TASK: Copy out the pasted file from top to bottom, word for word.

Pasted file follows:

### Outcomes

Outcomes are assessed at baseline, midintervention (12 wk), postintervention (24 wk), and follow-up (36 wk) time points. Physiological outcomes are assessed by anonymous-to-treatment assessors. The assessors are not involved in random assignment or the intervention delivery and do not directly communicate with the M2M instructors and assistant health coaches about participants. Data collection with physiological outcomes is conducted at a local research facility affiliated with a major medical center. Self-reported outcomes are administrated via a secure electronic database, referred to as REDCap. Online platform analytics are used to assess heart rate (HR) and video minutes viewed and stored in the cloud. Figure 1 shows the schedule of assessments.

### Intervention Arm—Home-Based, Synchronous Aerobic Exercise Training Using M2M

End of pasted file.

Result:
### Outcomes

Outcomes are assessed at baseline, midintervention (12 wk), postintervention (24 wk), and follow-up (36 wk) time points. Physiological outcomes are assessed by anonymous-to-treatment assessors. The assessors are not involved in random assignment or the intervention delivery and do not directly communicate with the M2M instructors and assistant health coaches about participants. Data collection with physiological outcomes is conducted at a local research facility affiliated with a major medical center. Self-reported outcomes are administrated via a secure electronic database, referred to as REDCap. Online platform analytics are used to assess heart rate (HR) and video minutes viewed and stored in the cloud. Figure 1 shows the schedule of assessments.

### Intervention Arm—Home-Based, Synchronous Aerobic Exercise Training Using M2M